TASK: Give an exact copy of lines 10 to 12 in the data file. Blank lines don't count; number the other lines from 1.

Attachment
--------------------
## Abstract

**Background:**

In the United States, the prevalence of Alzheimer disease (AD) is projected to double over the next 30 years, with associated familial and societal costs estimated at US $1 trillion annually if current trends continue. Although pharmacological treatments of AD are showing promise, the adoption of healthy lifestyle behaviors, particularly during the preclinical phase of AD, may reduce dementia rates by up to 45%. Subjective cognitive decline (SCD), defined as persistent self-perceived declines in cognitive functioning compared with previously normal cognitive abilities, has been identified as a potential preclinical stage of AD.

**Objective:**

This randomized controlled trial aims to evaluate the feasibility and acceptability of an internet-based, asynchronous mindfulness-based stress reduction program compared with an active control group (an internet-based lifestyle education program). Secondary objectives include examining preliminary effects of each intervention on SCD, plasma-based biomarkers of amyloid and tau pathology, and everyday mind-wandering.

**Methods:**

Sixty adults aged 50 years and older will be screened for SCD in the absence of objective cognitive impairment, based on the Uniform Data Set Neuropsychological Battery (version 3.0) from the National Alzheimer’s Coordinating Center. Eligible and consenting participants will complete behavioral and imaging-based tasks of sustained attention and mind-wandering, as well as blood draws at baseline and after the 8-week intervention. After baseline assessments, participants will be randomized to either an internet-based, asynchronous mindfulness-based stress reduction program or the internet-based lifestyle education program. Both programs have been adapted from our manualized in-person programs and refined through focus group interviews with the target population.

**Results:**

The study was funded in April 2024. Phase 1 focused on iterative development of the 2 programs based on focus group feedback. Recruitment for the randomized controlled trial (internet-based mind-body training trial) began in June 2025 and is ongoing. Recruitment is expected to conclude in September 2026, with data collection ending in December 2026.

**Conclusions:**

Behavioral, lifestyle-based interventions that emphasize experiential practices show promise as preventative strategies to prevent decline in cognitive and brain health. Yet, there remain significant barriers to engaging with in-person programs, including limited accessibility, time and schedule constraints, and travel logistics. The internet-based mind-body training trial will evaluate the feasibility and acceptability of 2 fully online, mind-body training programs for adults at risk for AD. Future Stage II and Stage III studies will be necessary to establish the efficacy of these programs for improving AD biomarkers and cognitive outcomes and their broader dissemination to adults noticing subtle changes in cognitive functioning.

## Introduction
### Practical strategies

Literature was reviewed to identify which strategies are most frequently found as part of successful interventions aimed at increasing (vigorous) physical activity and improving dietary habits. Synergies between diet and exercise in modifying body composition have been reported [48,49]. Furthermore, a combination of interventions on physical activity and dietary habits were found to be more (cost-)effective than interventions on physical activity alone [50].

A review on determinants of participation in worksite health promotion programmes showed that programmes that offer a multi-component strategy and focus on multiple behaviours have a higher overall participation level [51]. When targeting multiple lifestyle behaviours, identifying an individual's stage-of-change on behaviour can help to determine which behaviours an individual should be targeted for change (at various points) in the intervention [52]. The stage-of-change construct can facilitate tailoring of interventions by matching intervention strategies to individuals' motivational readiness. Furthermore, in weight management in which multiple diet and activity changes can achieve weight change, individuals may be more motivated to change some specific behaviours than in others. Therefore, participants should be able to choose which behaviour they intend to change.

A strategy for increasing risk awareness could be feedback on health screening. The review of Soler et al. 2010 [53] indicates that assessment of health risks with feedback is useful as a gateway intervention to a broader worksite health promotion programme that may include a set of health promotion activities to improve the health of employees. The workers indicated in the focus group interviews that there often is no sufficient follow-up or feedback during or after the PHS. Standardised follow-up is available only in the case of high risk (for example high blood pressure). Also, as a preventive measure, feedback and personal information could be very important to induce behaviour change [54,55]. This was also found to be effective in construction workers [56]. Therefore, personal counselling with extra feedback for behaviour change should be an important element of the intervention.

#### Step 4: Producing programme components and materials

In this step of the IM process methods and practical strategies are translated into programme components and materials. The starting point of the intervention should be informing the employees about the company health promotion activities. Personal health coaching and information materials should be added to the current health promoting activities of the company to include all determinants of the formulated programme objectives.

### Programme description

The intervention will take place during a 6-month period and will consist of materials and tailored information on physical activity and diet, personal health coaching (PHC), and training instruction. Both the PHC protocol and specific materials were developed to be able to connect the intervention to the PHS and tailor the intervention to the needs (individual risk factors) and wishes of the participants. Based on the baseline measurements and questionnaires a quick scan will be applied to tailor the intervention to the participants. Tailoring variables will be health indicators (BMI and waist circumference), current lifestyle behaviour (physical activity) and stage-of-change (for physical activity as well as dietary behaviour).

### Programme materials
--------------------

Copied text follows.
**Conclusions:**

Behavioral, lifestyle-based interventions that emphasize experiential practices show promise as preventative strategies to prevent decline in cognitive and brain health. Yet, there remain significant barriers to engaging with in-person programs, including limited accessibility, time and schedule constraints, and travel logistics. The internet-based mind-body training trial will evaluate the feasibility and acceptability of 2 fully online, mind-body training programs for adults at risk for AD. Future Stage II and Stage III studies will be necessary to establish the efficacy of these programs for improving AD biomarkers and cognitive outcomes and their broader dissemination to adults noticing subtle changes in cognitive functioning.

## Introduction